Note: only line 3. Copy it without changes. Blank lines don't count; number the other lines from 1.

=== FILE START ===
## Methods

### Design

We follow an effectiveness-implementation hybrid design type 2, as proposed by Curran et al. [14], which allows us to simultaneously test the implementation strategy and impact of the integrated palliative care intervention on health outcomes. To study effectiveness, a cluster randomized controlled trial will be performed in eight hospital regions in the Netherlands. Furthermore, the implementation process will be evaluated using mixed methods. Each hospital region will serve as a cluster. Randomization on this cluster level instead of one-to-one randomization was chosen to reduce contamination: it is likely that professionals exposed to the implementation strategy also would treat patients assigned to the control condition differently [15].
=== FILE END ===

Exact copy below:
We follow an effectiveness-implementation hybrid design type 2, as proposed by Curran et al. [14], which allows us to simultaneously test the implementation strategy and impact of the integrated palliative care intervention on health outcomes. To study effectiveness, a cluster randomized controlled trial will be performed in eight hospital regions in the Netherlands. Furthermore, the implementation process will be evaluated using mixed methods. Each hospital region will serve as a cluster. Randomization on this cluster level instead of one-to-one randomization was chosen to reduce contamination: it is likely that professionals exposed to the implementation strategy also would treat patients assigned to the control condition differently [15].